The vyadha continues: “I sell meat. But, I do not slay the animals myself. I do not eat meat myself. Although what I do may not be desirable and wholesome, I am of good behavior. Even those people who do the slaying of animals may be virtuous people. Giving food to the needy, firmness in following dharma (virtue) and kindness towards all creatures have to be inherent in a person. One should avoid speaking falsehood and help those in need even without being asked. One should not be driven by lust, anger or malice. One should be moderate in experiencing joy and sadness. One should learn from one’s mistake, repent for it and never repeat it. One should not return wrong with wrong, but with honesty”. In other words, how one behaves is more important than what one does for a living.

Kausika asks: “How do we know what virtuous conduct is?”. The vyadha replies: “ Virtue is learnt from the Vedas and dharma shastras and by observing good conduct. Sacrifice (yagna), gifts (dana), asceticism (tapas), reading of Vedas and Truth should guide us to virtuous conduct. Virtuous ones reflect on the teachings of the scriptures, control pride, lust and anger and believe in being virtuous. They do what is good and honest. The essence of the Vedas is Truth (satyam). The essence of Truth is self-control and the essence of self-control is freedom from the pleasures of the world”.  And adds: “Lust and temptation are like sharks in the waters. One need to learn to avoid them with patience and detachment”.

The vyadha attributes his life as a meat vendor to consequences of his past actions (karma) and says: “I probably committed some sin in my previous birth. The gods (deities, devas) take away the lives of animals. The executioner is only a secondary agent. The animals themselves are probably paying for their karma. I can get over this “fate” by being a virtuous person in this life”.

Editorial Comment: The emphasis on Karma, re-birth and pre-ordained nature of events in our lives is evident not only in this part of the epic, but in several other places. It is no wonder that this has become ingrained in the Indian collective psyche. This is a helpful point of view for mental health. But, it can also lead to fatalism and inertia. Also, please note how animals are made responsible for their own fate.

The vyadha goes on to say that the gods and the manes are satisfied by offerings of meat in the sacrificial fire. He points out that great kings have killed thousands of animals every day for sacrifice and distributed that meat as food to several people. The sacred fire is fond of animal food. “If the sacred fire (agni) had not been so fond of animal food it would not have become food for the many. It is also accepted that animal food can be taken after it had been offered to the gods and the ancestors”. The vyadha  also adds that when these animals are offered into the fire with incantation of hymns by the Brahmins get freed of their sins and go to heaven.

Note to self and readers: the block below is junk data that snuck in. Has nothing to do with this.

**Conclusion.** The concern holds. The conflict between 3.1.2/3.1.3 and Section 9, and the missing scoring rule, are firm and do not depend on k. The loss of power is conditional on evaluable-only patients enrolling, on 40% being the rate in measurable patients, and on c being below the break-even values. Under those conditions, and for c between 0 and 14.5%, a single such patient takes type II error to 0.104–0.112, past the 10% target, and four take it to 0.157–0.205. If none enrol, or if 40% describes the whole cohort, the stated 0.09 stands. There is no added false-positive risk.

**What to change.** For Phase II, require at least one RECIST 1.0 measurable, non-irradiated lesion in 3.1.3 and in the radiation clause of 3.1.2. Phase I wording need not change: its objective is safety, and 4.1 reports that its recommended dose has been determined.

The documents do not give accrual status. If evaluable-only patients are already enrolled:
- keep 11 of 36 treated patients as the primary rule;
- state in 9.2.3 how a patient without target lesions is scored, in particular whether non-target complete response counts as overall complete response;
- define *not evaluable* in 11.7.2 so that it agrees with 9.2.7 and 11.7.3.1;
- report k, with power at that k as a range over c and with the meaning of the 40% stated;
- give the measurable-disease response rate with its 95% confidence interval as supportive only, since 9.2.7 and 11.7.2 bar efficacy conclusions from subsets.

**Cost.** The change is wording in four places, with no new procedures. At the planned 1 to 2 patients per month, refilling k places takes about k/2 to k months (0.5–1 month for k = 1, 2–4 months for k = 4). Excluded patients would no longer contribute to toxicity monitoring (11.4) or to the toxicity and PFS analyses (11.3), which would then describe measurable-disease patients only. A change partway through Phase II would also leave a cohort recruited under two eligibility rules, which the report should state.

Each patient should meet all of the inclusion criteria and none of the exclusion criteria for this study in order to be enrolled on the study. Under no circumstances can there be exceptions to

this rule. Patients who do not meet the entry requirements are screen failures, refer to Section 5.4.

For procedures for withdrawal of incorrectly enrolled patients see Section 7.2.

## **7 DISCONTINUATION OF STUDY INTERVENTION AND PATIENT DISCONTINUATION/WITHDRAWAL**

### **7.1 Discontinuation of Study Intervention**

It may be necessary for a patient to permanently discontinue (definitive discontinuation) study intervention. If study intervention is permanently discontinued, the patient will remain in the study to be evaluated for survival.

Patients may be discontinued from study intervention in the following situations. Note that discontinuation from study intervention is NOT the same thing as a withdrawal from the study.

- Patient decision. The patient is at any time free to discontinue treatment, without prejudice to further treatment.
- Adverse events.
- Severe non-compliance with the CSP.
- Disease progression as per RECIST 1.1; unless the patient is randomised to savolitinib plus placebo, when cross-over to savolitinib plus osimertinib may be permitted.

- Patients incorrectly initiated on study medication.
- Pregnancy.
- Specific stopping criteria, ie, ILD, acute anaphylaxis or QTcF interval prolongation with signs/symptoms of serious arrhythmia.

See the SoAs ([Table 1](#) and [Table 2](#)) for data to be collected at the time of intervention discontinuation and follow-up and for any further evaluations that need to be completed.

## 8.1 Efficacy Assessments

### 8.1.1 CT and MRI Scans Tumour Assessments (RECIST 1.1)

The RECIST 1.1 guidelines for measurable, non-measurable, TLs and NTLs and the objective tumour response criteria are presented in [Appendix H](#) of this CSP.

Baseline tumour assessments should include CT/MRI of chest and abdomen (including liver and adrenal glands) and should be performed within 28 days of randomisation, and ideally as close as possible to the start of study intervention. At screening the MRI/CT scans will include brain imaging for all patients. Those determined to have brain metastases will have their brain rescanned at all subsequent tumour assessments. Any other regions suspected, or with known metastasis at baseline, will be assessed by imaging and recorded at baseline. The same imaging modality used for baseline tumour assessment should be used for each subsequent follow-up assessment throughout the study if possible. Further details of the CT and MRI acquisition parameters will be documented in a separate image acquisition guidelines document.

The next passage is profound and realistic understanding of the lives of all creatures. The vyadha says: “Great harm is done to animals even in agriculture. When ploughing the field numerous small creature are killed. After all barley and rice have life. Trees have life too. Many small creatures live on trees and in fruits. This whole creation is full of animal life sustaining itself by eating other lives. Big fish eat small fish. Big powerful animals eat weaker ones. Even when we walk on the ground we are trampling upon numberless creatures. The earth and the air swarm with living organisms which are destroyed by men unconsciously. There is not a single man on this earth who is free of the sin of harming some creature”.

“I stick to my profession because forsaking it is a sinful act. I consider it as something destined for me as a consequence of my past actions. At the same time I have to strive to extricate myself from past karma. That is why I am charitable, truthful, take care of my parents and superiors, respect the Brahmins, and am free from pride and avoid idle talk”.

“The ways of righteousness are subtle, diverse and infinite. For example, it is acceptable to tell an untruth when life is at stake” says the vyadha  and surprisingly adds marriage as another situation where it is acceptable not to tell the whole truth. I do not understand this part.

But, what is truth? Truth is what does most to the good of all creatures.  

The vyadha says that the reason why good people suffer and wicked are prosperous and why some do not succeed however hard they work and some lazy people getting everything they want without effort can all be explained on the basis of Karma. If we have absolute control over life none of us will die and all of us will get whatever we want. That does not happen. Why? Because according to this discourse “It is due to the effects of our own Karma”.